Since sanctions of one kind or another have been in place against Russia since the earlier invasion of Ukraine and annexation of Crimea in 2014, it is not clear how effective sanctions are in changing behavior. And it is not clear that still stronger sanctions would be more effective. Russia has lots of natural resources, other trading partners – like China – who will not join in sanctions, and strong currency reserves. Indeed, the situation in Ukraine is escalating in part because other governments doubt that economic sanctions alone will curb Putin’s ambitions.

Where does NATO stand on the issue?

NATO has rejected Russian demands that it halts its eastward expansion, deny membership to Ukraine, and roll back troop deployments in countries that were formerly part of the Warsaw Pact. Further, NATO diplomats have suggested that Putin’s demands leave little room for a compromise that all sides would accept.  NATO members, particularly those close to Russia, are fortifying their defenses, and the US has sent troops to Poland and Romania. But neither the US nor other NATO members have expressed an intention to send troops to defend Ukraine if Russia should invade, although the US has sent weapons. Some NATO members also oppose offering membership to Ukraine any time soon, in part because Ukraine does not meet a variety of political conditions.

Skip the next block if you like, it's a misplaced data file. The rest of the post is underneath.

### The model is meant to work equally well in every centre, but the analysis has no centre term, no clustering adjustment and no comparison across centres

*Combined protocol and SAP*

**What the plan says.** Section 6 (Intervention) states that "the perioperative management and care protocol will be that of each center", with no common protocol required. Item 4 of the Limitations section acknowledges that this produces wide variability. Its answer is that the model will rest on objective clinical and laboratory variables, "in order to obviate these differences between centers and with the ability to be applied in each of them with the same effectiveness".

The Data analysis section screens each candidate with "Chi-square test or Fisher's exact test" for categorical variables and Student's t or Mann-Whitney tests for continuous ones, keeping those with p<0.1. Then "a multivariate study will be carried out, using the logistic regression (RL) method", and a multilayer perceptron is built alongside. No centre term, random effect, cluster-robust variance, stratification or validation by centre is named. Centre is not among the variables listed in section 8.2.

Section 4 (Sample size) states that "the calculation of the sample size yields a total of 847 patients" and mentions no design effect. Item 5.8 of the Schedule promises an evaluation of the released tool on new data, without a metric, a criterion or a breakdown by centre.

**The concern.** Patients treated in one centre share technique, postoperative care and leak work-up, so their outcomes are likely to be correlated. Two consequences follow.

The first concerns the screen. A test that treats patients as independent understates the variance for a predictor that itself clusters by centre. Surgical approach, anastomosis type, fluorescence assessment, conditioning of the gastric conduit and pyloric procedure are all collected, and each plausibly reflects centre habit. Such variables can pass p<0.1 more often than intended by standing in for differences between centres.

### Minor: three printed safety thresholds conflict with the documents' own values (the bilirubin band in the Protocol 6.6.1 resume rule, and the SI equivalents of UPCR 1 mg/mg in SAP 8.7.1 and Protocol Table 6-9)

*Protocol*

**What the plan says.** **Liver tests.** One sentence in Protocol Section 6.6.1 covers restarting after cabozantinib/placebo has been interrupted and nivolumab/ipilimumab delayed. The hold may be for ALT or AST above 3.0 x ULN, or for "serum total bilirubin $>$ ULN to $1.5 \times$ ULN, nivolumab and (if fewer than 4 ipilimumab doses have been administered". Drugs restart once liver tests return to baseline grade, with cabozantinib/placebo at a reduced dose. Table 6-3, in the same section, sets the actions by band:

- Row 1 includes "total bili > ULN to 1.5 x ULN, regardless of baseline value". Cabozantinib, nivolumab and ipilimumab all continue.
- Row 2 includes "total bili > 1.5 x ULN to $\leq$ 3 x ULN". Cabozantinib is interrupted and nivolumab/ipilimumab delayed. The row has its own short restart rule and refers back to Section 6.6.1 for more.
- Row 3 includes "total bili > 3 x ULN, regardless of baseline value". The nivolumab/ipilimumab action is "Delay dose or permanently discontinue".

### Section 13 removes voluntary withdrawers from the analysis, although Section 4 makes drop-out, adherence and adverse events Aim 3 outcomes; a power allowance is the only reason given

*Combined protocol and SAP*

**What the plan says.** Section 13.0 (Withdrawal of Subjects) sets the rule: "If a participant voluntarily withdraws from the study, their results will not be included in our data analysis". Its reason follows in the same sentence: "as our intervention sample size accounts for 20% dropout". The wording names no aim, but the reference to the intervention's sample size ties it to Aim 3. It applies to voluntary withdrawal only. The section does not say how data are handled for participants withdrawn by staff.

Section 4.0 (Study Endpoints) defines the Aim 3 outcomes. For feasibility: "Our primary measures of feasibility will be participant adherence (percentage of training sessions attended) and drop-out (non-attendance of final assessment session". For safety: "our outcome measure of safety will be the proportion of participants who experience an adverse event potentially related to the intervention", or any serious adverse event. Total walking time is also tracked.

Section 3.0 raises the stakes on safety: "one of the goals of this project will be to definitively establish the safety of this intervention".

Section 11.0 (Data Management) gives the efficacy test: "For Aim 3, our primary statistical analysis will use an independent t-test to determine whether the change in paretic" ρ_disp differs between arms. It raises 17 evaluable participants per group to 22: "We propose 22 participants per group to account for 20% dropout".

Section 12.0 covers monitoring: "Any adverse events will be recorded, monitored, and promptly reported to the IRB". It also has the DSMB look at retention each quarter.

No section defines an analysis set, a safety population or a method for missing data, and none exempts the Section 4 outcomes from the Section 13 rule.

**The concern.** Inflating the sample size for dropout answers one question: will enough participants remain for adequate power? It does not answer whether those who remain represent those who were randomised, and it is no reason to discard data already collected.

How do you see the situation potentially developing?

As long as all sides think that it is possible to negotiate a compromise solution, it is likely that diplomacy will continue, along with public posturing and hostile denunciations. At this point, however, it is impossible to rule out war.

This interview has been conducted on February 12th, 2022 by Catherine McQueeny and Elise Petrocci, Research assistants at the Observatory on Contemporary Crises (OCC) and students in the Master’s of Political Science and Public Affairs at Saint Louis University – Madrid Campus.

To quote this article, please use the following reference: Ellen Carnaghan (2022), “Quo Vadis, Ukraine?,” OCC, February 2022, https://crisesobservatory.es/quo-vadis-ukraine/

The OCC publishes a wide range of opinions that are meant to help our readers think of International Relations. This publication reflects the views only of the author, and neither the OCC nor Saint Louis University can be held responsible for any use which may be made of the opinion of the author and/or the information contained therein.